People often take on distinct roles and behaviors when they work in a group. “Group dynamics” describes the effects of these roles and behaviors on other group members, and on the group as a whole. Understanding group dynamics is critical to maximize group performance.
Some examples of important Group Dynamics include:
- Motivation: Social loafing explains that individuals will put forth less effort in a group setting than they would have individually. This phenomenon is one of the main reasons groups can be less productive than the sum of individual effort. Integrating collaboration, clearly defining individual tasks, and giving members a sense of choice can help counteract a decrease of individual effort in groups. Additionally, strategies focusing on increasing motivation can help increase personal responsibility and promote involvement and effort toward the group’s goals.
- Cohesion: Group cohesion, think of ‘morale’ is critical to understanding how a group stays connected over time. Members of strongly cohesive groups are more inclined to participate readily and to stay with the group. The bonds that link groups members to one another and to their group as a whole do not always develop spontaneously.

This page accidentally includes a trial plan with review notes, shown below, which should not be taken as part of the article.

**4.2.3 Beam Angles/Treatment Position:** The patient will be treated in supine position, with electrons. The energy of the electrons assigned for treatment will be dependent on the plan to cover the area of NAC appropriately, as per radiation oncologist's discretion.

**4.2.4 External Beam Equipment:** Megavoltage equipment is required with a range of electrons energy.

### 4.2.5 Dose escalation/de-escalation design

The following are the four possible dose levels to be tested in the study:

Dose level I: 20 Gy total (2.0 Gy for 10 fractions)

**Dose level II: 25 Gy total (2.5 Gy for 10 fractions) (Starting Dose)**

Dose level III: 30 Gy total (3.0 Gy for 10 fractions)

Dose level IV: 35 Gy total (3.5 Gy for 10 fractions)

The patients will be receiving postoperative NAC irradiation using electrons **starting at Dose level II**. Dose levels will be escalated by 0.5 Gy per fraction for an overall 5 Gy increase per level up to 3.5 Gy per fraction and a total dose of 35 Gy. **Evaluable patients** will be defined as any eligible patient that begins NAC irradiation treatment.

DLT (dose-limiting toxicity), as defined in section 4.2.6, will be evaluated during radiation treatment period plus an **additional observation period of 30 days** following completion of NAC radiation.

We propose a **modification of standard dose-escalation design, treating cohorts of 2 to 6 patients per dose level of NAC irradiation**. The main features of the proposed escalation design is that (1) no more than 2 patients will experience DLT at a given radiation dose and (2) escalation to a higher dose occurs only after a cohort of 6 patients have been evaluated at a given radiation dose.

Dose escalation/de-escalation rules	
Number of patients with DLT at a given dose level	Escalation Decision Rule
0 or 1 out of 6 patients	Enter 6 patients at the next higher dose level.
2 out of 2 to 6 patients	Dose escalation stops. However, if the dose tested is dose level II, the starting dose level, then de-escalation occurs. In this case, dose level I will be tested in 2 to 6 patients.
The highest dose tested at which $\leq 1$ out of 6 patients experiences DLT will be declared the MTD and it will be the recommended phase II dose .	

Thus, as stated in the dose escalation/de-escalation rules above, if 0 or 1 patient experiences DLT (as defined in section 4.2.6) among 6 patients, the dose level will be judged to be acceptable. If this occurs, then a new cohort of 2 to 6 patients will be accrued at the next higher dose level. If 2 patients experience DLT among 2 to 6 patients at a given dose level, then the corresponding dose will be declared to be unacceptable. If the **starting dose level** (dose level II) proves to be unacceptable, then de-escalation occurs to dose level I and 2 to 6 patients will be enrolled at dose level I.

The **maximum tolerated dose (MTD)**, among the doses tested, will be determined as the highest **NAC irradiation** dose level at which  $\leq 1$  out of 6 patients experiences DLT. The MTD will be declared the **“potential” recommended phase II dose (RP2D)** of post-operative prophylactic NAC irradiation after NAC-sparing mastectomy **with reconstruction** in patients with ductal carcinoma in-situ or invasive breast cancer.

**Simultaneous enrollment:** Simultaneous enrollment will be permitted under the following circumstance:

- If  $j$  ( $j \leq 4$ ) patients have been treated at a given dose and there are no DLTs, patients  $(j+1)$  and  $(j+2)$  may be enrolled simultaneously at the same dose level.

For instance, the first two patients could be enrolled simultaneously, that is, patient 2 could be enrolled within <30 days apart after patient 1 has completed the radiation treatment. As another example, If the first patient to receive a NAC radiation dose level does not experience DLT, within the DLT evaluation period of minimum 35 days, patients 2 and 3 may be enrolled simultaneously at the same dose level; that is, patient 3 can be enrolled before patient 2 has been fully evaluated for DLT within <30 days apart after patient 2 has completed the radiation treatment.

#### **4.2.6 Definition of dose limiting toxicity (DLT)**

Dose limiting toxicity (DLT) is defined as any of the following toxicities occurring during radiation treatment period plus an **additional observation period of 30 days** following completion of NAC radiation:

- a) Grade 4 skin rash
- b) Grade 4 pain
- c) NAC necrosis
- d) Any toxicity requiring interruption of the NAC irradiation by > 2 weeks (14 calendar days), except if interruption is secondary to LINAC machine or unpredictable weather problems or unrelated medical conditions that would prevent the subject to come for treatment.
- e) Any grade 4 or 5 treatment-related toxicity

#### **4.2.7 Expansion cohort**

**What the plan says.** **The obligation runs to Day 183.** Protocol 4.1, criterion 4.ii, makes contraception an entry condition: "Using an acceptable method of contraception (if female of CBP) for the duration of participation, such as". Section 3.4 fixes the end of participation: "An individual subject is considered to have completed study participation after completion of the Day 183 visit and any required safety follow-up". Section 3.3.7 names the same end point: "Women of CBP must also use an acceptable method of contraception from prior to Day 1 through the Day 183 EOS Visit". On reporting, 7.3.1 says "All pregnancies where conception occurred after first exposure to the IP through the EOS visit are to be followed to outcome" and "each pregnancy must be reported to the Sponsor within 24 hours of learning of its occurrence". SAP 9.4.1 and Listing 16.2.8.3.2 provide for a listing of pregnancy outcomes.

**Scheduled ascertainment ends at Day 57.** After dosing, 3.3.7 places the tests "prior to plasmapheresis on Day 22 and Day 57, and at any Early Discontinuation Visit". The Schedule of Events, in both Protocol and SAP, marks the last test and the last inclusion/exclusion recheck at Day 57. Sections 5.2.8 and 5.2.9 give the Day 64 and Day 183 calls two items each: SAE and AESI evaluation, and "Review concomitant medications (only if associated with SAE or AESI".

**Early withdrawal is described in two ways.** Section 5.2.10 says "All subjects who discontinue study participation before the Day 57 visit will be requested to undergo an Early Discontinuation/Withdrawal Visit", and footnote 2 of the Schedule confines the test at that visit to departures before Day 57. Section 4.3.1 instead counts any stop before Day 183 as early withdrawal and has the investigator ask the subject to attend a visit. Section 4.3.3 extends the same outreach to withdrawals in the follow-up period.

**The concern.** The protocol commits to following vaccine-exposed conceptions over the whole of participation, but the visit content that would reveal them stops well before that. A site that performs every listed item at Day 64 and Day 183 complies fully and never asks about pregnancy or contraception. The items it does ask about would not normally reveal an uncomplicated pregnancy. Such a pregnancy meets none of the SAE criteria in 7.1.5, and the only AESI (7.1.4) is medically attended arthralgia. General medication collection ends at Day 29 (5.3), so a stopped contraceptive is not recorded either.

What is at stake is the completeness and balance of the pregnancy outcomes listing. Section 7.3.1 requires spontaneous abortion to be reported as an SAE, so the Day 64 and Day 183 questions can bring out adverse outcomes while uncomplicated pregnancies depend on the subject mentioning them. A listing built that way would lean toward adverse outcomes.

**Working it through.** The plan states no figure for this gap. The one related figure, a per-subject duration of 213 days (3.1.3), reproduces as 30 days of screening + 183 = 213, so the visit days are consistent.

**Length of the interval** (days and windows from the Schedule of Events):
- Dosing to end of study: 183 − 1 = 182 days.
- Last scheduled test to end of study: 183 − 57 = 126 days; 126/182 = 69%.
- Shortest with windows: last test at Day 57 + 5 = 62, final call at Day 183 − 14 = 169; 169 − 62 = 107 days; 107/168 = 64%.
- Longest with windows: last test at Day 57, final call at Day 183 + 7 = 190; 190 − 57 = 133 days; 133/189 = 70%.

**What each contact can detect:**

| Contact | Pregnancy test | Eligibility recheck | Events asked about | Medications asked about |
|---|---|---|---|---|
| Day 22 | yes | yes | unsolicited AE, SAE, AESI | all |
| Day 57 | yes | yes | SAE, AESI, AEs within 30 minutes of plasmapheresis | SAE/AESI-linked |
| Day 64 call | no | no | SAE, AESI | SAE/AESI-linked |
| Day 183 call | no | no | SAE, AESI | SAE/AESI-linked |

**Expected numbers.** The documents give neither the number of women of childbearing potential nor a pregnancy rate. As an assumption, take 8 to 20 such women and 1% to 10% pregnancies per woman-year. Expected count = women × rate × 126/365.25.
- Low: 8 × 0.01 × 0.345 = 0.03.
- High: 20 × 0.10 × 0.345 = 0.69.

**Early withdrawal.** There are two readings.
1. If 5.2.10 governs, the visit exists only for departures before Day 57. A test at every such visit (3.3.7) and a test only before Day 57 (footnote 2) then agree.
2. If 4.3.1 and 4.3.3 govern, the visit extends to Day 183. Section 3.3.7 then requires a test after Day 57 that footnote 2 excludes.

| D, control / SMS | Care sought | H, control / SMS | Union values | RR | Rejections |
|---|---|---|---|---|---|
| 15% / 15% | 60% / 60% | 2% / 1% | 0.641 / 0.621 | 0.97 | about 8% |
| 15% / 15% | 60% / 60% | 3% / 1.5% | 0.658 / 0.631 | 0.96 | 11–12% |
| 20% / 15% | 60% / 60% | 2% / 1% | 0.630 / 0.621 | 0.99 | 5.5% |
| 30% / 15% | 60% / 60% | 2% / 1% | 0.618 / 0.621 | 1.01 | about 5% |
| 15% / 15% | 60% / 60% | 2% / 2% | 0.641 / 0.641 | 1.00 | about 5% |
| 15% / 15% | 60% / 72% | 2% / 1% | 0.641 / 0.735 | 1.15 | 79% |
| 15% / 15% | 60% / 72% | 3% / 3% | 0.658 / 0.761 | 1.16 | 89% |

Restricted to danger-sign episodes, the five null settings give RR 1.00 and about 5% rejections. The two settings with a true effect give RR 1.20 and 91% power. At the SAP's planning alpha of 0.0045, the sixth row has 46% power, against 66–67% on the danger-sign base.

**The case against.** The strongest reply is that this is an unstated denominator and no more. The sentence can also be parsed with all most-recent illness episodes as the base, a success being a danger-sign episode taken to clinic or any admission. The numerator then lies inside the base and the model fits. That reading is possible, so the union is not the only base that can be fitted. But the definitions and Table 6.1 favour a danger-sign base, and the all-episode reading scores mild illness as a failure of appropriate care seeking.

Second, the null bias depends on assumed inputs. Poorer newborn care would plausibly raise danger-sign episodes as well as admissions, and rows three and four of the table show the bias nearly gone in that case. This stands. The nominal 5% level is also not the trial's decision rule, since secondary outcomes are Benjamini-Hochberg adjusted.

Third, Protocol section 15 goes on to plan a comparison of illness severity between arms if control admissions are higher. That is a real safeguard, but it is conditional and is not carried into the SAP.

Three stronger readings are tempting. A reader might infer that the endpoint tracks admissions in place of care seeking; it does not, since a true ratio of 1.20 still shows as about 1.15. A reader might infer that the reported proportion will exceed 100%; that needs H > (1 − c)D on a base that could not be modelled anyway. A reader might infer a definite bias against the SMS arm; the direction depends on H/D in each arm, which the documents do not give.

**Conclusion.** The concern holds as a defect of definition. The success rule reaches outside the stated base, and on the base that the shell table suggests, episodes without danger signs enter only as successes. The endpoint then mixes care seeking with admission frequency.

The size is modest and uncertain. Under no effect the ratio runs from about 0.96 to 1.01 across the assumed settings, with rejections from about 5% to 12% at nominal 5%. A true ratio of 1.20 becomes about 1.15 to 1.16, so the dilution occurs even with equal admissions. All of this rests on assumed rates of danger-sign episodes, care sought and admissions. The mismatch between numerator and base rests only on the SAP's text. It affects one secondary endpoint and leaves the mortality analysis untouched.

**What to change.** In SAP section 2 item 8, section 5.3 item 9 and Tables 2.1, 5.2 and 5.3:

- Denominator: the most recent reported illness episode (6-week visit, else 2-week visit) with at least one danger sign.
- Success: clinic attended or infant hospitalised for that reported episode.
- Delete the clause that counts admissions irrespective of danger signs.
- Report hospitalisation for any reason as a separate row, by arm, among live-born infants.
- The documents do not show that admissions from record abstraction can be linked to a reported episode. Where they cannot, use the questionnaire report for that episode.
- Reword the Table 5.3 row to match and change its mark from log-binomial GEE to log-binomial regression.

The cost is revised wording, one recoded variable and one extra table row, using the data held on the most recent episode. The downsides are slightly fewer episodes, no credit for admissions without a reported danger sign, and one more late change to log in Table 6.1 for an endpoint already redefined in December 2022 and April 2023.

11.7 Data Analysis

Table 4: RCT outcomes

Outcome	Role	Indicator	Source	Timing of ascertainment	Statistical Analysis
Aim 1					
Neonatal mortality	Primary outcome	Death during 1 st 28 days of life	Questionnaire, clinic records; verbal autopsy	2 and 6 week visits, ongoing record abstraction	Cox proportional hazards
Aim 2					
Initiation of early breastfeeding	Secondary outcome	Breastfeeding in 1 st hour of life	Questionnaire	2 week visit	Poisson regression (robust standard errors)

- Distraction-Conflict: When a person is working in the presence of other people, an interference effect occurs splitting the individual’s attention between the task and the other person. We teach clients, using biofeedback techniques such as the ‘Stroop Task’, to narrow their focus of attention on certain tasks, in which the individual can still excel in the presence of a distraction.